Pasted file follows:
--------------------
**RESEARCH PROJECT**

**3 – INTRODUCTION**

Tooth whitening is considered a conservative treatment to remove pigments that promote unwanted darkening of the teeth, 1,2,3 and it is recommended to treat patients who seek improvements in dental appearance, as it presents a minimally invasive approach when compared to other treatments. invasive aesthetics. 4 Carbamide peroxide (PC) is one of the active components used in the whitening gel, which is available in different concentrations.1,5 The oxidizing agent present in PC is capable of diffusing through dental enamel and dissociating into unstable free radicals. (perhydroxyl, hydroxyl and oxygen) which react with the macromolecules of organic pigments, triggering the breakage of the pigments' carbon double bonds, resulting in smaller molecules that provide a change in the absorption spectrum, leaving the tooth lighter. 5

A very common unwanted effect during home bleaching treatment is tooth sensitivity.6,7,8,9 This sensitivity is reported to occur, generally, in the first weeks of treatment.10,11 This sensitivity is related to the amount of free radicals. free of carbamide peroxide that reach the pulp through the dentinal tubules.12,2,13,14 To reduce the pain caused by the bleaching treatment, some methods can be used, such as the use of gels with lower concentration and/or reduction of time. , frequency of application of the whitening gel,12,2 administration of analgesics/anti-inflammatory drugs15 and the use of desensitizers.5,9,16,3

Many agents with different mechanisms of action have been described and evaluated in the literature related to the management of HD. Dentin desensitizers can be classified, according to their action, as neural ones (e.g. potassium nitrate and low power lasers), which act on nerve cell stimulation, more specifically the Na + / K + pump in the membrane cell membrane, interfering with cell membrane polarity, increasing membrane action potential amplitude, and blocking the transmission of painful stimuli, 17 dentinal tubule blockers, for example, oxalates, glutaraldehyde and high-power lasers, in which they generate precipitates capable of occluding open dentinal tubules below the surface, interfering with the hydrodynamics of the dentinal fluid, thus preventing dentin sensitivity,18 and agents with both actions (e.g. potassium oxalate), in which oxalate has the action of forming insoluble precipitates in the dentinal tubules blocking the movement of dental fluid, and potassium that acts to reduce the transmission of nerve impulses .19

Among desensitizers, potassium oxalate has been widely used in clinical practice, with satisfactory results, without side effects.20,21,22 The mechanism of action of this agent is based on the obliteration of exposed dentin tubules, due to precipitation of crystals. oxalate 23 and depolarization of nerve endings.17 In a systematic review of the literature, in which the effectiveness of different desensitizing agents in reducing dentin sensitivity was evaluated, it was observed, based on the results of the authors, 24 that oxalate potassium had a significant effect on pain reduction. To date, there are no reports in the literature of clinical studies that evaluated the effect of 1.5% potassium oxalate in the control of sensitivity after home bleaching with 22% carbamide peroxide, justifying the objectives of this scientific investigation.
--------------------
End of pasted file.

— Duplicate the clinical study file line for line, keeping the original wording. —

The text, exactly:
**RESEARCH PROJECT**

**3 – INTRODUCTION**

Tooth whitening is considered a conservative treatment to remove pigments that promote unwanted darkening of the teeth, 1,2,3 and it is recommended to treat patients who seek improvements in dental appearance, as it presents a minimally invasive approach when compared to other treatments. invasive aesthetics. 4 Carbamide peroxide (PC) is one of the active components used in the whitening gel, which is available in different concentrations.1,5 The oxidizing agent present in PC is capable of diffusing through dental enamel and dissociating into unstable free radicals. (perhydroxyl, hydroxyl and oxygen) which react with the macromolecules of organic pigments, triggering the breakage of the pigments' carbon double bonds, resulting in smaller molecules that provide a change in the absorption spectrum, leaving the tooth lighter. 5

A very common unwanted effect during home bleaching treatment is tooth sensitivity.6,7,8,9 This sensitivity is reported to occur, generally, in the first weeks of treatment.10,11 This sensitivity is related to the amount of free radicals. free of carbamide peroxide that reach the pulp through the dentinal tubules.12,2,13,14 To reduce the pain caused by the bleaching treatment, some methods can be used, such as the use of gels with lower concentration and/or reduction of time. , frequency of application of the whitening gel,12,2 administration of analgesics/anti-inflammatory drugs15 and the use of desensitizers.5,9,16,3

Many agents with different mechanisms of action have been described and evaluated in the literature related to the management of HD. Dentin desensitizers can be classified, according to their action, as neural ones (e.g. potassium nitrate and low power lasers), which act on nerve cell stimulation, more specifically the Na + / K + pump in the membrane cell membrane, interfering with cell membrane polarity, increasing membrane action potential amplitude, and blocking the transmission of painful stimuli, 17 dentinal tubule blockers, for example, oxalates, glutaraldehyde and high-power lasers, in which they generate precipitates capable of occluding open dentinal tubules below the surface, interfering with the hydrodynamics of the dentinal fluid, thus preventing dentin sensitivity,18 and agents with both actions (e.g. potassium oxalate), in which oxalate has the action of forming insoluble precipitates in the dentinal tubules blocking the movement of dental fluid, and potassium that acts to reduce the transmission of nerve impulses .19

Among desensitizers, potassium oxalate has been widely used in clinical practice, with satisfactory results, without side effects.20,21,22 The mechanism of action of this agent is based on the obliteration of exposed dentin tubules, due to precipitation of crystals. oxalate 23 and depolarization of nerve endings.17 In a systematic review of the literature, in which the effectiveness of different desensitizing agents in reducing dentin sensitivity was evaluated, it was observed, based on the results of the authors, 24 that oxalate potassium had a significant effect on pain reduction. To date, there are no reports in the literature of clinical studies that evaluated the effect of 1.5% potassium oxalate in the control of sensitivity after home bleaching with 22% carbamide peroxide, justifying the objectives of this scientific investigation.